Guitar Chord Melody Forms
GUITAR CHORD MELODY FORMS
See Below a Guitar Chord Melody Cheat sheet I developed. This resource was developed with the purpose of understanding, facilitating and streamlining guitar chord melody arrangements using full chord comping (as opposed to comping using chord guide tones).
Learning how to play chord melody seems to be a tough skill to develop as a guitarist. The use of chords to support the melody may require deep chords knowledge. The method to use full chord melody may involve different chord arrangements including Drop 3, Drop 2, chords substitutions and inversions. For a beginner guitarist, it can be considered quite a challenge to learn dozens of different chords with its alterations to support the specific chord melody task. I only wish I could have had this spreadsheet several years back, as it would have saved me a lot of time and effort to learn and to apply chord melody arrangements.
The approach presented in this cheat sheet is different from the typical method of memorizing the chords and its different positions in the fretboard, and it is aimed to be used as an arrangement tool which can also be adopted by beginners guitarists, as the only knowledge requirements are the basic Major, Minor and Dominant chords forms, and the diatonic degrees of each chord (i.e. I (or 1): First Degree, ..VI (or 6): Sixth Degree and so forth).
The following is a step-by-step method which can be followed to arrange for chord melody using this spreadsheet.
The Melody is always on top and it is always played on the first or second string (with some short exceptions may be played on the third as well).
The chords are to be played on strings 4, 3 and 2 (if melody played on the first string)
Bass note (Either root or an inversion chord tone) will be played on strings 6, 5 and 4.
A chord can be formed from different chord tones and/or alterations however the 3rd and the 7th (or 6th if it is a 6 Chord replacing the 7th ) of the chord will always be part of the chord played to ensure the Chord Quality – Major, Minor , Dominant ,etc) is perceived. Diminished Chords will be treated as Minor chords using b5 and bb7 (shown as “6” in the spreadsheet).
The sheet doesn’t include Quartal voicing chords which will be derived from the Minor 7 Chords shapes by adding the Root 4th as indicated in the sheet.
Augmented Chords shall be treated as alterations of Major Chords shapes by replacing the 5th with the #5th in the sheet. All chords shapes displayed in the sheet are derived from the basic chords forms shown in the first page of the cheat sheet file. You should be familiar with these basic chord forms, but if you aren’t, please review them upfront.
Step 1: Know the melody and transpose it as needed in order to make it fit by only playing it on first or second string. As a starting rule avoid notes below middle C.
Step 2: Decide where in the melody (i.e. which note of the melody) to apply the chords on. You don’t have to apply chords to each melody note. Actually I do not recommend to do that as it will affect the playability and the melody may be somehow lost hidden within the harmony. As a start rule apply chords at every chords changes, where the melody is either a 1st, b3, 3, 5, b7 or 7 of chord root, but you can experiment shifting the chords to make the playing more interesting and enhancing rhythm of the piece. Take the lead sheet and mark up the location of the chords and also note the chord degree on the melody upon which the chord is applied (See example in picture below). Also note the string which that melody note is played on, so for example:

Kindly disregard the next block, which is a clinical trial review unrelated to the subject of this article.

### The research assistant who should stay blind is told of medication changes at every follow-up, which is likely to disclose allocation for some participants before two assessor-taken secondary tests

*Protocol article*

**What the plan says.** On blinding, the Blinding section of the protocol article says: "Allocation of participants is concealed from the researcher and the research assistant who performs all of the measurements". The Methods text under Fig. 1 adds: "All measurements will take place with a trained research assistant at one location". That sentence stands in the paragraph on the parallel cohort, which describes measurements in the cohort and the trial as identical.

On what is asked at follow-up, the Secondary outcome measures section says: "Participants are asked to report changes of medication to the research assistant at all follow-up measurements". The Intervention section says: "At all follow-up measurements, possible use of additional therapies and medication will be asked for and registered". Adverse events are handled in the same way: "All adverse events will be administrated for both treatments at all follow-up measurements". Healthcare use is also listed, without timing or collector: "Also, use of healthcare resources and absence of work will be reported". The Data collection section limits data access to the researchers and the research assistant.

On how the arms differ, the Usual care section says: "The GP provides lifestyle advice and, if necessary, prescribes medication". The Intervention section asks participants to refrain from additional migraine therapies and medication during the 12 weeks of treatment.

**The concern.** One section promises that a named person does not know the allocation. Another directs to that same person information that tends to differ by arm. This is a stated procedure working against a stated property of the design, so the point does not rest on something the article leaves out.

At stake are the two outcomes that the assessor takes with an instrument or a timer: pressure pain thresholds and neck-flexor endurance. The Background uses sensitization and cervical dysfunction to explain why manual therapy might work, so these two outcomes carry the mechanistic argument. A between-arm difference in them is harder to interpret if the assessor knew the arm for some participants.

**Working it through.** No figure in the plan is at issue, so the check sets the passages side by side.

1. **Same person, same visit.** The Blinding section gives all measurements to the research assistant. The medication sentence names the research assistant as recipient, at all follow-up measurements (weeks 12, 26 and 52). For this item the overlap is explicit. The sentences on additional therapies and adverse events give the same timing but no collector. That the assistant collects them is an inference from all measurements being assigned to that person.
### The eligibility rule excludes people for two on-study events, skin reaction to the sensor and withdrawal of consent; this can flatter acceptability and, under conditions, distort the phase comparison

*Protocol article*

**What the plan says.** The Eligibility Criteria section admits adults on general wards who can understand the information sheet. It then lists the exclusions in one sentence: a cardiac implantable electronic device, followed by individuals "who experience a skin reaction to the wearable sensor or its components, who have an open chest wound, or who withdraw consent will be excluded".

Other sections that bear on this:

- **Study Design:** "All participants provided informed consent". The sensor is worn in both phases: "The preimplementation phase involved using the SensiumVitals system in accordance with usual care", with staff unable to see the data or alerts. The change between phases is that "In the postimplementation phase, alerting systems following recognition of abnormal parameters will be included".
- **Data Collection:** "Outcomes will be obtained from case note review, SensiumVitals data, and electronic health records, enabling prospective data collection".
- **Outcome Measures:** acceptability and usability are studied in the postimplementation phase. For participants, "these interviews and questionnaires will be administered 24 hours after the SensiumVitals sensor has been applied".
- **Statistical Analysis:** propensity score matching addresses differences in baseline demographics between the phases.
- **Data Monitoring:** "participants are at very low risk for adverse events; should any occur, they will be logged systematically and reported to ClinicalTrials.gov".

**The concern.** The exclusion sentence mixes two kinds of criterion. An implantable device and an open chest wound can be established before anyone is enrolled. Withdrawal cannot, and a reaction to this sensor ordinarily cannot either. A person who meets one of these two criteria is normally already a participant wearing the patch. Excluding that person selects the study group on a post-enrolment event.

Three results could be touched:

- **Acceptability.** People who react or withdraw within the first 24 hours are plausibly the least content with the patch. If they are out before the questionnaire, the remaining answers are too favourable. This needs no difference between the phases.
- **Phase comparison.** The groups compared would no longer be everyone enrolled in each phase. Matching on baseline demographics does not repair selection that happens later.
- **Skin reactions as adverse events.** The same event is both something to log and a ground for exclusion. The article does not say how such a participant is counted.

Chord: A7 – Melody Chord is C# – [The Third Degree (3)] – String 2.
The information above will be used to grab your chord shapes from the Cheat Sheet in the next step.
Step 3: The last three pages of the cheat sheet is the compilation of melody chords shapes for Major, Minor and Dominant chords, which you would apply on top of the melody notes at the location you have selected in Step 2.
In order to identify the chord melody shape:
Go to the relevant chord quality (Major, Minor or Dominant) page.
Look for the relevant melody string section. It can be either String 1 or String 2.
In the melody string section identify the melody note chord degree chord shape. There are 4 options for chord shapes: 1, 3, 5 or 7, however the same shapes can be used when an alteration is used instead (such as 9th replacing the 1 (Root). You will also notice that there are variations for some of the degrees chord shape as I laid out additional options by shifting the shape in the fretboard to enhance playability.
Step 4: Once the chord shape has been identified in Step 3, add/choose the required alterations, noted in green markers. The way these alterations are mapped is so that b9th, 9th or #9th replace the Root (1) in the shape, the b6th, 6th (These would act as b13th and 13th degree respectively) replace the 5th , the 4th replacing the 3rd, and #4th (I,e, #11) replacing the 5th.
Proceed through Steps 1 to 4 for each chord to be applied to the melody and adjust as needed for playability once the selected chords are combined with the melody. Sometimes you will have to change the fingering or the notes position to improve playability, so that the chord shape may change accordingly.
Once you use this method frequently you will become more familiar with these shapes and you will have the tendency to “cheat” less, or apply your own chord arrangement which you see fit. Note that each chord shape includes a remark noting which basic chord form it is based upon, so this will make much easier for you to understand the shape and apply it faster to your playing.
Hope this will help you build this skill and save you some time, and don’t forget to leave any feedback or clarifications request in the blog comment form. Enjoy!